300 pages, Figs, tabs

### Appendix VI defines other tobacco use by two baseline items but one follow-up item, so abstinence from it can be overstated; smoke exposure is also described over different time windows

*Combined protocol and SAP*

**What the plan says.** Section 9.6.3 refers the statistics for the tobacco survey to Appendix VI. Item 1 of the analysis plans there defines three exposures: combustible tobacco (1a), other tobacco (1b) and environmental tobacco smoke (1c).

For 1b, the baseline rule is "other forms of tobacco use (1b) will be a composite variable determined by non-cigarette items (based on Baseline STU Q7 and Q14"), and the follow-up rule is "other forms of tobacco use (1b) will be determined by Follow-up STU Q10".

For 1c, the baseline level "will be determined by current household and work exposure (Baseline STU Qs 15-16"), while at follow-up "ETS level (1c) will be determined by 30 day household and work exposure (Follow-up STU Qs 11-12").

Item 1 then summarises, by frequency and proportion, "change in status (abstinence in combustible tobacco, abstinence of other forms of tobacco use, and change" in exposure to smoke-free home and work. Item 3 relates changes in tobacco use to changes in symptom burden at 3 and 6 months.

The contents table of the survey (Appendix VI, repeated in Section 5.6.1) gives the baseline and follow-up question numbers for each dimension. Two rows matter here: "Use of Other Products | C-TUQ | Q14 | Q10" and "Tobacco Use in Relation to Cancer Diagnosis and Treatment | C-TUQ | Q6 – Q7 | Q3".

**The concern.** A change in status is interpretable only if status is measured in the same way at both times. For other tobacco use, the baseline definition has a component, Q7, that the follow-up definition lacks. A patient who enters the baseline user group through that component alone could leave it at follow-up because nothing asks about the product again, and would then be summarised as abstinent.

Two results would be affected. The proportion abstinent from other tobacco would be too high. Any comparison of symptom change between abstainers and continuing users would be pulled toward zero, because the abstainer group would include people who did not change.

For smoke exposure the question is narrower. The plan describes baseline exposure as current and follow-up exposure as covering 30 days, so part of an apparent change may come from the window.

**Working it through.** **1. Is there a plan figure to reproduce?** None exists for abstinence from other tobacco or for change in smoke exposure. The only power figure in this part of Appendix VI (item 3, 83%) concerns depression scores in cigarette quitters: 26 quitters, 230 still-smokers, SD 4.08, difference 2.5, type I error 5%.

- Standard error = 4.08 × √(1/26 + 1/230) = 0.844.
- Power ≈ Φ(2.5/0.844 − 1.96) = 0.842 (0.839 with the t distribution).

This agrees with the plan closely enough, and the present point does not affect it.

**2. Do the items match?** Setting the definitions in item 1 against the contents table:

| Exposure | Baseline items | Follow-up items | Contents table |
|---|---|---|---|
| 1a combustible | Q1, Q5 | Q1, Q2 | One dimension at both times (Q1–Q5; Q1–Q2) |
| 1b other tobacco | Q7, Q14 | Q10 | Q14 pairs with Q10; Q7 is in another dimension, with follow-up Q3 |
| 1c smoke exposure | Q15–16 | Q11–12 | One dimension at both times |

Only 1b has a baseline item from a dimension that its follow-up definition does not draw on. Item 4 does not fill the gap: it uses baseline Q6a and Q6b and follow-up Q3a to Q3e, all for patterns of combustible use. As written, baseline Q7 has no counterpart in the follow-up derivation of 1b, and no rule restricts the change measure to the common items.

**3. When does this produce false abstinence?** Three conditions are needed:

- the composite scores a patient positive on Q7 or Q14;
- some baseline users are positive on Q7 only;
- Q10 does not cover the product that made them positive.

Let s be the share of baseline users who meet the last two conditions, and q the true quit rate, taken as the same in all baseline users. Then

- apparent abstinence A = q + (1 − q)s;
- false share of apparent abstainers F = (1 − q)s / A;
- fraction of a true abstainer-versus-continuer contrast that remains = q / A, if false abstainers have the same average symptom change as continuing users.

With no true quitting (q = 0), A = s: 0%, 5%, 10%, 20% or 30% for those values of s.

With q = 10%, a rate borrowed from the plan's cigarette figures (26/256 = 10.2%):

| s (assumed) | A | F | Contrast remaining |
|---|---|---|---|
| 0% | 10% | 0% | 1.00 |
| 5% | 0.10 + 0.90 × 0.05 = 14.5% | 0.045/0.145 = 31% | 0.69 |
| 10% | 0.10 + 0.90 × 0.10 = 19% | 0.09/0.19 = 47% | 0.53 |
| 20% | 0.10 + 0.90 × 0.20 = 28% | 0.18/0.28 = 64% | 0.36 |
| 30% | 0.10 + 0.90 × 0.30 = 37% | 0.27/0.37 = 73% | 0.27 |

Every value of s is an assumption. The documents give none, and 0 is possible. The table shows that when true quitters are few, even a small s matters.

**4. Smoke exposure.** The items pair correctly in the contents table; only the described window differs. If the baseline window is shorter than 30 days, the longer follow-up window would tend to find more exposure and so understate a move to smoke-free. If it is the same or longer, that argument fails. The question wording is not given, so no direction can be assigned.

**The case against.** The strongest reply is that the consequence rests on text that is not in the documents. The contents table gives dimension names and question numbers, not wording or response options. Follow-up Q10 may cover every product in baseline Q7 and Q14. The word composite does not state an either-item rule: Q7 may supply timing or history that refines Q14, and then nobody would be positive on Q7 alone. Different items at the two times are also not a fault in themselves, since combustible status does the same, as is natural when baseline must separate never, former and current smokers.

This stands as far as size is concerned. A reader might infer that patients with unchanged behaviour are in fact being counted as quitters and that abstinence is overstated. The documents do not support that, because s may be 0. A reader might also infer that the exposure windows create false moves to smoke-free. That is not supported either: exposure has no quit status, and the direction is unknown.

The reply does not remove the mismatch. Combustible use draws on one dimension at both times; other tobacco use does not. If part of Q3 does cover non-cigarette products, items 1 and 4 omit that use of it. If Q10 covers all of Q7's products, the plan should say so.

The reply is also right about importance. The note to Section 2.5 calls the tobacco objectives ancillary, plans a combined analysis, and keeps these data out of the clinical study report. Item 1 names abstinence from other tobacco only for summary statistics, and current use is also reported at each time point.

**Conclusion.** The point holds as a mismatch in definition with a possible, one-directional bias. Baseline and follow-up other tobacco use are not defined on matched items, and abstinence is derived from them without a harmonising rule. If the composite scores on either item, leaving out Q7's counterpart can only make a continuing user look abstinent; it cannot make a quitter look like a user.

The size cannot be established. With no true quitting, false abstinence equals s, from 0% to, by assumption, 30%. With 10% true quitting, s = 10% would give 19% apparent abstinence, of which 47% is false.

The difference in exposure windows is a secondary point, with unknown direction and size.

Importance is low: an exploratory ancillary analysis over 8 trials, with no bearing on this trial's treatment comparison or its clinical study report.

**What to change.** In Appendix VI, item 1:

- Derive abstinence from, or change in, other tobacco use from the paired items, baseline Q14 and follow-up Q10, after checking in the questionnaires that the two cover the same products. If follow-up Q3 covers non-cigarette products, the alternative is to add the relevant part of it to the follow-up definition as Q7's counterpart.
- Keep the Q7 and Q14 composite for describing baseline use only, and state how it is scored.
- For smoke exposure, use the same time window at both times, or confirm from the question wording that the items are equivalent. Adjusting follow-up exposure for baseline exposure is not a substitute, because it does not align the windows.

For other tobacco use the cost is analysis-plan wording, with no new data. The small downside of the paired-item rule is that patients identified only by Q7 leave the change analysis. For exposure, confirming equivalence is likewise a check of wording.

The combined contributions of science and religion to resolving environmental problems are far greater than each could offer working in isolation. Scientific findings are central to understanding the impact of human populations on the environment, but a more ecologically sustainable future will require radical changes in values, lifestyle choices, and consumption patterns -- a revolution that falls squarely within the domain of the religious community."Consumption, Population, and Sustainability" is an outgrowth of a conference sponsored jointly by the Boston Theological Institute and the American Association for the Advancement of Science that brought together more than 250 scientists and people of religious faith to discuss the environmental impact of consumption patterns and population trends, and to consider alternative and more equitable value systems, economic arrangements, and technologies that will be necessary for achieving a more sustainable future. The book: provides a brief history of the dialogue between science and religion on environmental issues outlines potential contributions of the religious community to the debate about global sustainability offers a science-based assessment of issues such as carrying capacity, sustainability indicators, and the environmental impacts of consumer-based lifestyles considers religious and theological perspectives on consumption and population from a variety of viewpoints including Roman Catholic, Jewish, Greek Orthodox, and Islamic examines the ethical and policy dimensions of reorienting today's consumer society to one more focused on values, spiritual growth, and relationships.Both the scientific and religious communities can makeimportant contributions to understanding and responding to the impact of population growth and consumption patterns on environmental sustainability. This volume represents a significant step in establishing an ongoing dialogue between the communities, and provides a thought-provoking overview of the issues for scientists, theologians, and anyone concerned with the future of global sustainability.
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